BG: We are working very hard to garner the necessary support to pass this legislation. We have a good, broad base group of people working on this. Martha McSally from a border district in Arizona to Raul Labrador, a member of the Freedom Caucus and chairman of our immigration subcommittee, we’re all chairmen of committees or subcommittees, and now we’re adding other cosponsors to the bill. I think it’s very good. I think it is good that the administration has indicated that this bill does what they want to accomplish, and we need to take that to the American people and get them to speak up and tell their members of Congress they want them to support the Security America’s Future Act.

HH: What would the bill do about the DACA recipients, nearly 800,000 of them, who have previously received work permits under the Obama administration program?

BG: It only applies to the DACA recipients. As you may know, Democrats and others want to expand that greatly. It applies to 690,000 people who are in that program, and it only allows them to renew their status. It allows them to continue to do that. It’s a permanent program rather than a temporary one. It’s one authorized by Congress, not illegal like President Obama’s unconstitutional action. But it allows them to stay here. It allows them to work. It allows them to travel. But it does not allow them a special pathway to citizenship, which is my opinion, critically important. You can never put people who were, no matter how they got here, if they were here illegally, you can’t put them ahead of people who have worked sometimes for years to follow the law and bring themselves and their family into this country legally.

HH: Now Chairman Goodlatte, if your bill passes, would the DACA recipients, the Dreamers, be allowed to stay indefinitely in the United States absent criminal violation?

BG: That’s correct. No gang members with criminal convictions or convictions in juvenile court for serious crimes, nobody who has violated the law or is a gang member. You can be a gang member and not violating the law. They’re excluded. They cannot participate in this program. But people who have abided by the law will have a status that allows them to stay in the United States, but not a special pathway to a green card or citizenship.

HH: Now that appears to me to be a very humanitarian gesture, and one supported by the overwhelming majority of Americans. Do you believe Democrats will reject it over the combined demand for genuine border security, which is also humanitarian in that it sends a message do not try and cross this border, you’re going to die, be held hostage, abused, raped, held captive. We have got to send that message, Mr. Chairman.

BG: Well, you’re absolutely right. And your analysis of what this bill is intent upon doing is exactly right. You cannot do something for people who have been brought here illegally, or come here illegally on their own, and then not prevent this from happening in the future. And all of these things in this bill, ending the diversity program, ending chain migration, reducing overall immigration levels, visa security, border wall, advanced technology, security ports of entry, more boots on the ground, use of the National Guard, biometric entry/exit, e-verify, mandatory e-verify, sanctuary cities crackdown, detaining dangerous individuals, Kate’s Law combats asylum fraud, keeps out dangerous criminals and removes those that are arrested here, visa overstays, huge problem. 40% of the people who are here illegally enter the country legally and simply overstay their visa, and safe return of unaccompanied minors who right now come across the border, they turn themselves in, or if they’re apprehended, either way, in a few short days, they get released into the interior of the country, often to the very people who came here illegally in the first place and then arrange for them to be able to get here as well. These things are all needed if we’re going to address this problem in a serious way.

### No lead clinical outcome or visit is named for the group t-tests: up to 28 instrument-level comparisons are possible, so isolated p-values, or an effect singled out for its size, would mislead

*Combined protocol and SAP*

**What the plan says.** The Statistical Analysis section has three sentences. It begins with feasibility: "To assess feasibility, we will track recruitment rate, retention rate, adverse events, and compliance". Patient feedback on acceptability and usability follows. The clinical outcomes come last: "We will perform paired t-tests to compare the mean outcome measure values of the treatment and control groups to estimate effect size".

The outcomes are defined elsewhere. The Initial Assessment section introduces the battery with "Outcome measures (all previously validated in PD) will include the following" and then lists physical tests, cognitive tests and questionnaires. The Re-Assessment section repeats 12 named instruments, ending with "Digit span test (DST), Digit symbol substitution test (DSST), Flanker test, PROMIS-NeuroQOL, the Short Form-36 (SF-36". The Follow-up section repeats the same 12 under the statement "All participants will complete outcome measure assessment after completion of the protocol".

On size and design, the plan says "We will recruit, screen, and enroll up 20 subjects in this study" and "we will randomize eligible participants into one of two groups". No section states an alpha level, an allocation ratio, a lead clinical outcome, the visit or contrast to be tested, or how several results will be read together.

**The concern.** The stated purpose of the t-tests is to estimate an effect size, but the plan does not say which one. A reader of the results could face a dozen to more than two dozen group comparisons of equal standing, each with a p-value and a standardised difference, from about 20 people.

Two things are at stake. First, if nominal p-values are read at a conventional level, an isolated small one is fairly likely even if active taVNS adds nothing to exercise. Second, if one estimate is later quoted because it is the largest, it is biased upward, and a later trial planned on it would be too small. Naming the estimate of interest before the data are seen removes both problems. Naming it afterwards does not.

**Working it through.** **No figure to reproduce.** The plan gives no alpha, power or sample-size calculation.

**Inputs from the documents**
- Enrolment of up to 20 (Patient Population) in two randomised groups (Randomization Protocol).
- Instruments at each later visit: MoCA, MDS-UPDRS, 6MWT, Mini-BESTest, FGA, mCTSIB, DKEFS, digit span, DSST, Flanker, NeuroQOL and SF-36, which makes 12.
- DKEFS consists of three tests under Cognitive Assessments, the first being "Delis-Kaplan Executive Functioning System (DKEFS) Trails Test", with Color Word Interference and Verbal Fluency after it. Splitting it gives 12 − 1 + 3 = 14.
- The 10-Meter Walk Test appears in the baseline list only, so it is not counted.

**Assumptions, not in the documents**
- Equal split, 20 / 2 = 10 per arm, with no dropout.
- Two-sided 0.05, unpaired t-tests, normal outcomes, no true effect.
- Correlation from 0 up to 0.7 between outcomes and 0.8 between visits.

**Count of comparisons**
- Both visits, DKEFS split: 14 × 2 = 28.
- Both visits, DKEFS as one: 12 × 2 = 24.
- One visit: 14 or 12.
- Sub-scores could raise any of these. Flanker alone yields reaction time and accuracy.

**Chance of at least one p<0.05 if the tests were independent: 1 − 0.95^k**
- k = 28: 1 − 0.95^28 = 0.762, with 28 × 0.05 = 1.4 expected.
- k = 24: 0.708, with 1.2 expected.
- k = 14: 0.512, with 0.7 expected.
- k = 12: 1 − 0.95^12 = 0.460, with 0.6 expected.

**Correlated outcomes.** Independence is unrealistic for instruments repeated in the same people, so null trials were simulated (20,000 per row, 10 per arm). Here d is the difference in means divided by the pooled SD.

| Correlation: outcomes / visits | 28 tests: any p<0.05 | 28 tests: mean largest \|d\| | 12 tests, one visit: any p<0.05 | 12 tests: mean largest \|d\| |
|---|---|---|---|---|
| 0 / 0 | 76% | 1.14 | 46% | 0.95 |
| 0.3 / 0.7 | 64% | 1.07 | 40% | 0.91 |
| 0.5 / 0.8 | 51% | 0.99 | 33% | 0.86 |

HH: Okay, Chairman Goodlatte, I want to conclude by going back to the Bureau, because I’m a Department of Justice alum. I’m very concerned about what’s going on there. Do you think we need a second special counsel to investigate the interference in Election 2016 by senior members of the Bureau and possibly by the associate deputy Attorney General Ohr?

BG: I don’t want to single anybody out at this point, but I definitely think there needs to be somebody from the outside who’s trusted by the American people to come in and act here, because neither the Inspector General at the Justice Department, who is doing good work and we’re expecting a report from him in the next few months, nor the Congress have prosecutorial authority. We can shine a spotlight on this, but we cannot, and we can refer people for prosecution, but guess what? We’d be referring them for prosecution to the Department of Justice. The Department of Justice needs a housecleaning, particularly with regard to some of the people in the high ranks of the FBI. And we need an independent counsel to look into that.

HH: Now has Deputy Attorney General Rosenstein indicated whether or not he will be appointing such a person?

BG: He has not so indicated at this point. We have seen some signs that they are taking more seriously what has been uncovered about what was occurring last year. But you know, only time will tell. We, in the meantime, short of that special counsel, are going to continue to investigate this in the House Judiciary Committee and the House Oversight and Government Reform Committee.

HH: Is the Attorney General Sessions recused from the decision about whether a second special counsel ought to be appointed, in your opinion?

BG: I don’t know the answer to that. In my opinion, it would be good for him to take action here.

HH: And in your opinion, can the President direct the Department of Justice to appoint a special prosecutor? And should he?

BG: I don’t know exactly what the legal authorities are there. I think the President has made it clear that he’s concerned about this and that it should be looked into. And I think quite frankly, the way to look into it that would have the trust of the American people would be to have someone from the outside doing it.

HH: A special counsel. Chairman Goodlatte, thank you. Good luck with your bill. Good luck in moving both bills, the FISA bill today and the immigration reform bill. I appreciate you spending the time with me.

End of interview.